Document Detail

Frequency of infant stroking reported by mothers moderates the effect of prenatal depression on infant behavioural and physiological outcomes.
MedLine Citation:
PMID:  23091594     Owner:  NLM     Status:  MEDLINE    
Animal studies find that prenatal stress is associated with increased physiological and emotional reactivity later in life, mediated via fetal programming of the HPA axis through decreased glucocorticoid receptor (GR) gene expression. Post-natal behaviours, notably licking and grooming in rats, cause decreased behavioural indices of fear and reduced HPA axis reactivity mediated via increased GR gene expression. Post-natal maternal behaviours may therefore be expected to modify prenatal effects, but this has not previously been examined in humans. We examined whether, according to self-report, maternal stroking over the first weeks of life modified associations between prenatal depression and physiological and behavioral outcomes in infancy, hence mimicking effects of rodent licking and grooming. From a general population sample of 1233 first time mothers recruited at 20 weeks gestation we drew a stratified random sample of 316 for assessment at 32 weeks based on reported inter-partner psychological abuse, a risk to child development. Of these 271 provided data at 5, 9 and 29 weeks post delivery. Mothers reported how often they stroked their babies at 5 and 9 weeks. At 29 weeks vagal withdrawal to a stressor, a measure of physiological adaptability, and maternal reported negative emotionality were assessed. There was a significant interaction between prenatal depression and maternal stroking in the prediction of vagal reactivity to a stressor (p = .01), and maternal reports of infant anger proneness (p = .007) and fear (p = .043). Increasing maternal depression was associated with decreasing physiological adaptability, and with increasing negative emotionality, only in the presence of low maternal stroking. These initial findings in humans indicate that maternal stroking in infancy, as reported by mothers, has effects strongly resembling the effects of observed maternal behaviours in animals, pointing to future studies of the epigenetic, physiological and behavioral effects of maternal stroking.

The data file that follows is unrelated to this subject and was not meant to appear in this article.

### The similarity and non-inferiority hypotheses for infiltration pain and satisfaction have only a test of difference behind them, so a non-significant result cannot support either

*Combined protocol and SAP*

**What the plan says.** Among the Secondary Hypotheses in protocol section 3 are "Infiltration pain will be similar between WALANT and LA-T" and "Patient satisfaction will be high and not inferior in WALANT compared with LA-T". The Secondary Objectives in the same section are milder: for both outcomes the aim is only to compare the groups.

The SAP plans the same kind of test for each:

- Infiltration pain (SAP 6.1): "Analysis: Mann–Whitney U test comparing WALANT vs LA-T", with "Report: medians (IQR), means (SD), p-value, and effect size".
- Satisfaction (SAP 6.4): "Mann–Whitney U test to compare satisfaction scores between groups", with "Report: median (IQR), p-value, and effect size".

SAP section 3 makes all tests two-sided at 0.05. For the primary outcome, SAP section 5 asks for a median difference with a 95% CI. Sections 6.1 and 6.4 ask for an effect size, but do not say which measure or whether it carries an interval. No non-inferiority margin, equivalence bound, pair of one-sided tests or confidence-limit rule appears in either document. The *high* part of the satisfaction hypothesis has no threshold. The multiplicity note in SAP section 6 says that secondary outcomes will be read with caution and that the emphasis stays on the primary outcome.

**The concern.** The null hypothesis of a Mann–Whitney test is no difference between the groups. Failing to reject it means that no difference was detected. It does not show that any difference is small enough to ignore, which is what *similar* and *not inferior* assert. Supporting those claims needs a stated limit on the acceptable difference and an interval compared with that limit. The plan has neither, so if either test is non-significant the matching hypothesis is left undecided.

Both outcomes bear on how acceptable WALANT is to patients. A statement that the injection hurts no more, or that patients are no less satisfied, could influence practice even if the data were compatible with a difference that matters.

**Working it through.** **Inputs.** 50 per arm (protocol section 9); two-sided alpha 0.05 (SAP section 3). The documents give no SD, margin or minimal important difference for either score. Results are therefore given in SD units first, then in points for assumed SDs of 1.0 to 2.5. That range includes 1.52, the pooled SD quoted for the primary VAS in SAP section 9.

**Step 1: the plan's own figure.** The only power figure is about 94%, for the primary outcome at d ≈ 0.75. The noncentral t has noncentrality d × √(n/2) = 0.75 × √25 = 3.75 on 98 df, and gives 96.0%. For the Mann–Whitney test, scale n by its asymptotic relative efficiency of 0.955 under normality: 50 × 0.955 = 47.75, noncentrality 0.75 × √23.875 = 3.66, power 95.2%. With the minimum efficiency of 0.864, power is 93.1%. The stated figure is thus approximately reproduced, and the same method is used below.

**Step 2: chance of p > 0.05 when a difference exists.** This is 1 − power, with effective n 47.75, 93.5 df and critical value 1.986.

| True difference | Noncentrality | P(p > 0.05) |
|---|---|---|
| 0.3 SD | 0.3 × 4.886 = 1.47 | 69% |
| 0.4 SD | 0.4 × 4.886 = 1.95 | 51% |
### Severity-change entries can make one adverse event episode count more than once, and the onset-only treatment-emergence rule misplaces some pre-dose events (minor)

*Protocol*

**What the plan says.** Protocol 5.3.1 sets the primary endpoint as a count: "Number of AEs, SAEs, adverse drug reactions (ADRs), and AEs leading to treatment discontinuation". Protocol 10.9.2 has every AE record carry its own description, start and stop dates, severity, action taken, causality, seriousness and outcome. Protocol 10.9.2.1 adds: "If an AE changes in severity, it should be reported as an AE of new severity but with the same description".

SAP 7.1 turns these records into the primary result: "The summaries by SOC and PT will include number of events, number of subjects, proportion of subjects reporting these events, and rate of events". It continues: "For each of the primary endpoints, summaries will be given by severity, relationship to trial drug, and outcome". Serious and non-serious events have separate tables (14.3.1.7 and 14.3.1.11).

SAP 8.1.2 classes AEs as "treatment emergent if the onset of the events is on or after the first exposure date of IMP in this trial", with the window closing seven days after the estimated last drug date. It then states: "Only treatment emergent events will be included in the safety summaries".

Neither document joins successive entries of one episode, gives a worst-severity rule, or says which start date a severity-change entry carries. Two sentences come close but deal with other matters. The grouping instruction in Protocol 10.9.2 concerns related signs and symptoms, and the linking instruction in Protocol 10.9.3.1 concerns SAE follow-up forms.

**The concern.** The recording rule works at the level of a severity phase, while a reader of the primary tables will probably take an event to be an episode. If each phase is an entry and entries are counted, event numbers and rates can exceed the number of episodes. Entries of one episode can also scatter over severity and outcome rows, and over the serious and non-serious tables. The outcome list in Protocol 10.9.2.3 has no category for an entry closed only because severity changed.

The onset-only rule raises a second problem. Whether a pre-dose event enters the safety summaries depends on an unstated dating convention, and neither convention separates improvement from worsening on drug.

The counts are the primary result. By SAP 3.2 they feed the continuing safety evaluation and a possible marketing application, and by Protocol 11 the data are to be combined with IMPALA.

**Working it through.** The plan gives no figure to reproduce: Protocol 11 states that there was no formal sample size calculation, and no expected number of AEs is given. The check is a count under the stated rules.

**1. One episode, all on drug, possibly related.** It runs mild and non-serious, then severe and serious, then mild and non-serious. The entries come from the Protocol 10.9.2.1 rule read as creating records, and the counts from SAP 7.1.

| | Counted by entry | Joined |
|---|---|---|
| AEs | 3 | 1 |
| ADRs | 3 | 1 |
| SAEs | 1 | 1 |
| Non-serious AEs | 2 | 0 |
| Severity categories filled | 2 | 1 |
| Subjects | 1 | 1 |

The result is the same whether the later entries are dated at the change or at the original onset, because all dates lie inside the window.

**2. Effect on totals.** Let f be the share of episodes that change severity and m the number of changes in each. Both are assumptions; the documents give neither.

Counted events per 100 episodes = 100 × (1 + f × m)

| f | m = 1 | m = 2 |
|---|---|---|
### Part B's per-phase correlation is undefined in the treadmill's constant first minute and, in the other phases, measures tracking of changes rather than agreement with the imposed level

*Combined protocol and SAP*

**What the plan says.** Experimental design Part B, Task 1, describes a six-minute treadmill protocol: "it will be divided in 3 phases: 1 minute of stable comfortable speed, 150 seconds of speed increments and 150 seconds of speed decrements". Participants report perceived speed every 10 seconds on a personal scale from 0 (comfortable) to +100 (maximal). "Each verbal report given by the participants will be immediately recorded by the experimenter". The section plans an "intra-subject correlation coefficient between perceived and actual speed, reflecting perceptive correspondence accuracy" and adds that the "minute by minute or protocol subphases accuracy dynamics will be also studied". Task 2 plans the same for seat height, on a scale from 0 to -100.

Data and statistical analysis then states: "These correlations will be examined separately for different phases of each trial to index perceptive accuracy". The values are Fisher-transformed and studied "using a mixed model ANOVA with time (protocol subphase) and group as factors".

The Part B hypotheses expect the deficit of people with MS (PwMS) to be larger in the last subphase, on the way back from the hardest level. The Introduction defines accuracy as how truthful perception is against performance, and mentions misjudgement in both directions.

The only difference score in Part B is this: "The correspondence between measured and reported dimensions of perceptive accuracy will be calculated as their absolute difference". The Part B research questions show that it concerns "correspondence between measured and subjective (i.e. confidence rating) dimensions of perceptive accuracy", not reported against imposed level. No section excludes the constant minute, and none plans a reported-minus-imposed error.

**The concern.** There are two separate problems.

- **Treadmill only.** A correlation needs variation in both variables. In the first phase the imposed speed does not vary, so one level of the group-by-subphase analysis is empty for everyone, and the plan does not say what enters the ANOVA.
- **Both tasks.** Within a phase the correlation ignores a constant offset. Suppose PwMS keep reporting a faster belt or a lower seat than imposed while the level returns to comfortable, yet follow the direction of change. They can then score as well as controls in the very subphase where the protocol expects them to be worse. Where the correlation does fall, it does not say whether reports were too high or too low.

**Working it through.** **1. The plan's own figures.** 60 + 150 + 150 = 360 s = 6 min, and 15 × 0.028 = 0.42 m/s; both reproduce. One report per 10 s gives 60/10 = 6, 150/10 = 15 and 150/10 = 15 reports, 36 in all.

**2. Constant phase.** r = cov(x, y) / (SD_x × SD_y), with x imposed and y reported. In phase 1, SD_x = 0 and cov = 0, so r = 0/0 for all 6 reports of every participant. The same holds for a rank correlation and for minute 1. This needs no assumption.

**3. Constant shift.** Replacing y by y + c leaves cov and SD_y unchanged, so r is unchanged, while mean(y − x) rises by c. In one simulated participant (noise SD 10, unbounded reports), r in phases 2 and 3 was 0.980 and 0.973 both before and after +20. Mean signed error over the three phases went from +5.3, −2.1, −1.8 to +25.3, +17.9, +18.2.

Helen Sharp; Andrew Pickles; Michael Meaney; Kate Marshall; Florin Tibu; Jonathan Hill
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Publication Detail:
Type:  Journal Article; Research Support, Non-U.S. Gov't     Date:  2012-10-16
Journal Detail:
Title:  PloS one     Volume:  7     ISSN:  1932-6203     ISO Abbreviation:  PLoS ONE     Publication Date:  2012  
Date Detail:
Created Date:  2012-10-23     Completed Date:  2013-03-28     Revised Date:  2013-07-11    
Medline Journal Info:
Nlm Unique ID:  101285081     Medline TA:  PLoS One     Country:  United States    
Other Details:
Languages:  eng     Pagination:  e45446     Citation Subset:  IM    
Institute of Psychology, Health and Society, University of Liverpool, Liverpool, United Kingdom.
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MeSH Terms
Infant Behavior*
Infant, Newborn
Maternal Behavior*
Mothers / psychology*
Prenatal Exposure Delayed Effects*
Stress, Psychological
Grant Support
G0400577//Medical Research Council

From MEDLINE®/PubMed®, a database of the U.S. National Library of Medicine

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